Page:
I received the following question:

I was in a religious discussion last night and I had mentioned the part about the disciples (apostles) doing greater miracles (works) than Christ.

John 14:12. “Most assuredly, I say to you, he who believes in Me, the works that I do he will do also; and greater works than these he will do, because I go to My Father.”

 I had said that this likely referred to the fact that the apostles could heal without the healed needing faith, but then the other person brought up John 5, when the lame man was healed without displaying any faith beforehand. If not requiring faith to be present for healing to take place, what works will the apostles do which are greater than Christ’s?

There was no faith on the part of the man in John 5. Here is what I had to say on John 5:8-9 in Precepts.

“Notice that the man had no faith whatsoever in the Lord before this healing.  His whole focus and hope was directed toward the pool of Bethesda.  He had not a thought that the Lord could heal him, and so he had no faith that He would.  Some erroneously suppose that faith is necessary before anyone can be healed.  This miracle shows clearly that this is not so.  The man had no faith whatsoever, and yet the Lord was still able to heal him.  The Lord can heal when and how He wishes to.  He doesn’t have to have faith to work with first!”

So the greater works definitely were not that they could heal without faith being displayed first. So what were the greater works? There are quite a few possibilities here, though it is difficult to pin down exactly what the Lord meant. Here are a few ideas:

1. The number of those reached by the apostles was greater than the number reached by the Lord. Not only did they reach even the remotest part of the land of Israel, but they went beyond that to the remotest places of the earth where Israelites resided. Therefore, their works were greater in scope than the Lord’s.

2. This expands the miracles they worked as well. It means they healed more people, cast out more demons, etc.

3. The great unity in Jerusalem formed by the apostles was greater than anything the Lord ever did. The Lord established the principle of sharing everything with each other, but upon His death, we only read of 120 taking part in this in Acts 1:15. Yet in Acts 2:44-47 and Acts 4:32-37, we read of thousands of believers living this way, and the number kept expanding until the murder of Stephen caused them to scatter. This was a greater work indeed.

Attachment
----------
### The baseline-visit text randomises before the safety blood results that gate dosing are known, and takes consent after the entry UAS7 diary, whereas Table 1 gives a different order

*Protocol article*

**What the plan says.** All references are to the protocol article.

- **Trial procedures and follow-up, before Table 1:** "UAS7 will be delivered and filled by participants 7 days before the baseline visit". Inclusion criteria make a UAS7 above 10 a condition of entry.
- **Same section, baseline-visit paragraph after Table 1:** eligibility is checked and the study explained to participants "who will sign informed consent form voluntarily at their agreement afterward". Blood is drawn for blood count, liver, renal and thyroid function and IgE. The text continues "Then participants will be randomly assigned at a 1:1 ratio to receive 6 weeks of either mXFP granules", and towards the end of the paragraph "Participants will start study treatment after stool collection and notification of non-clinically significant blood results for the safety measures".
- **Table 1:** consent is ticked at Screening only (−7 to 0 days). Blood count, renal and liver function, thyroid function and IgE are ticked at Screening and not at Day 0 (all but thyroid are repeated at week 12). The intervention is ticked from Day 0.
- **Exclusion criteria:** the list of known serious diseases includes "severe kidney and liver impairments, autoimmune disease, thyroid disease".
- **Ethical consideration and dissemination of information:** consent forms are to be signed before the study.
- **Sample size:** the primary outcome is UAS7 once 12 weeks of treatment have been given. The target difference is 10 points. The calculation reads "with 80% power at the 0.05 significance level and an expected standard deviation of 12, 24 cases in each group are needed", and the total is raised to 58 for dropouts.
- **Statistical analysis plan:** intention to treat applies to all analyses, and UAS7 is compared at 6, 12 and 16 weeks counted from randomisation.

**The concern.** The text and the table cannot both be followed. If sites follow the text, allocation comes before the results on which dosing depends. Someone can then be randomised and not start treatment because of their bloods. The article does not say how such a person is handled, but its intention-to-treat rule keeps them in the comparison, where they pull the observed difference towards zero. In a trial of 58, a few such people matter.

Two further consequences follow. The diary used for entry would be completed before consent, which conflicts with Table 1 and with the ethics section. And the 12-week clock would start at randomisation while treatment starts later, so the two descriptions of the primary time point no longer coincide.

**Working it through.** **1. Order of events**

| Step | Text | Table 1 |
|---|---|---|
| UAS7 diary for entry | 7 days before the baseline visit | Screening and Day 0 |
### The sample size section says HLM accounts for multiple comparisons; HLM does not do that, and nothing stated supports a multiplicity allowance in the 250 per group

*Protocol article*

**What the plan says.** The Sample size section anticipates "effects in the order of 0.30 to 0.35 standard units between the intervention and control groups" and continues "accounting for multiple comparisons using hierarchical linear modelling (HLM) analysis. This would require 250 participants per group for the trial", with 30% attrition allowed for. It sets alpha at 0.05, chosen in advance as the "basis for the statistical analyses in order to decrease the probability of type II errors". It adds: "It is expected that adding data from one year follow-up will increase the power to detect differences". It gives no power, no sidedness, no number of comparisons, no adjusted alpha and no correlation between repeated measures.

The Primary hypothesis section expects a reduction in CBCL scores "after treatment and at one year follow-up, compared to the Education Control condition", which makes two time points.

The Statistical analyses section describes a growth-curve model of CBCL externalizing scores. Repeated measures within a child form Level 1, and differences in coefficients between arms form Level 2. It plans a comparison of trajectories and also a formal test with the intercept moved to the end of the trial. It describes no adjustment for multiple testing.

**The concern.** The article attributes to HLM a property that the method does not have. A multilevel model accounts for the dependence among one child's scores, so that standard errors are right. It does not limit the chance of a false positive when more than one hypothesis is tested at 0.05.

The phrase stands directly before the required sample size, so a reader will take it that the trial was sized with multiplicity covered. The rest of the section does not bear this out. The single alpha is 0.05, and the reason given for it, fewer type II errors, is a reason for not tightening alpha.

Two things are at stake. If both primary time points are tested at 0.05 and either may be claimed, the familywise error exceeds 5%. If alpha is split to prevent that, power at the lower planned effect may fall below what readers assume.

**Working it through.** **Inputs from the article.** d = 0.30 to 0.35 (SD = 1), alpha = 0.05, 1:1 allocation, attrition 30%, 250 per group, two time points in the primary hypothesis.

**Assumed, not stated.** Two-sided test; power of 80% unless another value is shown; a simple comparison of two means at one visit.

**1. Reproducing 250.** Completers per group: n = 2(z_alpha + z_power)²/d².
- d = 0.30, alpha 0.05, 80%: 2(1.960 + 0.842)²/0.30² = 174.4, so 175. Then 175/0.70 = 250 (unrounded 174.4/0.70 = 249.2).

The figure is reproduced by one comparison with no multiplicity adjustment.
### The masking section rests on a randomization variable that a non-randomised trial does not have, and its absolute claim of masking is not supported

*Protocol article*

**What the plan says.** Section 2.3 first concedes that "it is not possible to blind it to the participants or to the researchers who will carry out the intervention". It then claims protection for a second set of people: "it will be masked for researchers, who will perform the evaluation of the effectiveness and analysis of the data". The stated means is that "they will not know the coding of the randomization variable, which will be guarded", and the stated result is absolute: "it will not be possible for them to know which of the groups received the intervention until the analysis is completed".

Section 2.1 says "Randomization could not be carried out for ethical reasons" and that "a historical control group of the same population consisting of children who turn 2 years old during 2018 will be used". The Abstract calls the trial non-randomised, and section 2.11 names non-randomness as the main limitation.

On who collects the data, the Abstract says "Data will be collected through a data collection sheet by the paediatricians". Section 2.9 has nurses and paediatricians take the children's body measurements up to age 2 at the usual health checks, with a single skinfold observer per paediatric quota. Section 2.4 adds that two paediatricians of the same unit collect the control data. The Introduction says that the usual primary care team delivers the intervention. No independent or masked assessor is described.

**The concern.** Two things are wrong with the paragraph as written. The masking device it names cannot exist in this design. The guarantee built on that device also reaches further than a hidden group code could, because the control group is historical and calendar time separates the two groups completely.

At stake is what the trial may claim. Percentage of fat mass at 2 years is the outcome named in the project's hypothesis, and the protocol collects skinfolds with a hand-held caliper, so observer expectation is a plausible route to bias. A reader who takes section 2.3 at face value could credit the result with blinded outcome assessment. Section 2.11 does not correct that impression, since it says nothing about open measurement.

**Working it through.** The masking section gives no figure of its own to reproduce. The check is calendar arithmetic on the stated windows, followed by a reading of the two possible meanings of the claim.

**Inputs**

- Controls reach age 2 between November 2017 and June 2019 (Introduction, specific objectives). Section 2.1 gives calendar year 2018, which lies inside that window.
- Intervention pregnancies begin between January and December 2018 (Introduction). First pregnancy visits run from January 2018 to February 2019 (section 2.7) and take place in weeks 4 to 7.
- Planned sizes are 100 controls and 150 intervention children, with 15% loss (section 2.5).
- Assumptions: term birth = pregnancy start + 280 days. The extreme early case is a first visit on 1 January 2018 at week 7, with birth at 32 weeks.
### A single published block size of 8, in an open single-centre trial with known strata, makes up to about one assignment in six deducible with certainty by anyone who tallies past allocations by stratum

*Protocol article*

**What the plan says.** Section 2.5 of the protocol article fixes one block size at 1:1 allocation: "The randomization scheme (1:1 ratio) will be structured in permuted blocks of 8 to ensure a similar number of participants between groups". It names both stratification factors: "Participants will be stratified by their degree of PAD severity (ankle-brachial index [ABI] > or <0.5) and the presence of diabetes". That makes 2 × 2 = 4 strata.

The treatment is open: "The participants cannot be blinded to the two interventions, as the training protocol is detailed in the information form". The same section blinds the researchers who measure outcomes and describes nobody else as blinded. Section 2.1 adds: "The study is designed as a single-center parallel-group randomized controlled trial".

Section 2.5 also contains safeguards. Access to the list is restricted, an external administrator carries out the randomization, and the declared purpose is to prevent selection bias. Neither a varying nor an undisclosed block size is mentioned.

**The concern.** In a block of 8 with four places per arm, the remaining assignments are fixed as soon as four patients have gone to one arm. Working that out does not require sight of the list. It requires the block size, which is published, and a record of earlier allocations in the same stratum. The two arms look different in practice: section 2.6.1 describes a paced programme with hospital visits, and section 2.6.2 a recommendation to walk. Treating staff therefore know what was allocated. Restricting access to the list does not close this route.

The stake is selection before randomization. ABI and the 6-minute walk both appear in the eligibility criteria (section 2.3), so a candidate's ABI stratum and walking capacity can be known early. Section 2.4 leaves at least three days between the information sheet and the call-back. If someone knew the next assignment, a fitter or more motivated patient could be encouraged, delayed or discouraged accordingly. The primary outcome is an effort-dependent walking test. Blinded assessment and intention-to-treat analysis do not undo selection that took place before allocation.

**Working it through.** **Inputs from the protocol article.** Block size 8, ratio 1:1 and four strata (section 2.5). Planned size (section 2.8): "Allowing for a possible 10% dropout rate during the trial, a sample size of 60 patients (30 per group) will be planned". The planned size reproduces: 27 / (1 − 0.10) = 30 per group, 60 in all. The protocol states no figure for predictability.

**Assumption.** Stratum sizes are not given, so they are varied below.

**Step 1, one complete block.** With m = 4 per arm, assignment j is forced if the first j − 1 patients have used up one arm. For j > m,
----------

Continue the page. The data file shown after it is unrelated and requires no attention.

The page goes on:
4. The apostles in some ways do seem to have accelerated the healing miracles from what Christ did. For example, Peter’s shadow healed all whom it passed over in Acts 5:15-16. In Acts 19:12, we read that Paul could send a handkerchief to those who were sick, and when they received them they were cured of diseases or even of evil spirits, something that we have no record of the Lord ever doing. These might by some be considered even more spectacular healings than those the Lord did while on earth.

5. Some of the powerful works they did, we have no indication that the Lord ever did. For example, we have no indication that He ever spoke with tongues, as they did in Acts 2:4-11. A room never shook at His prayer, as happened to them in Acts 4:31. He never declared instant death upon anyone in punishment, as they did in Acts 5:5,10. He never shook off a poisonous serpent into the fire and felt no harm, as Paul did in Acts 28:5. These powerful works might even be considered greater works than those Christ did while He was on earth.

Thus, though we cannot say for certain what this is referring to, as I said in my study on John 14, “But even if some would argue about the relative greatness of this miracle to those the Lord did, we do not need to argue this point. Rather, we can just say that we believe the Lord’s statement here, and know that these men did works once the Lord had returned to the Father that were even greater than those that He had done!”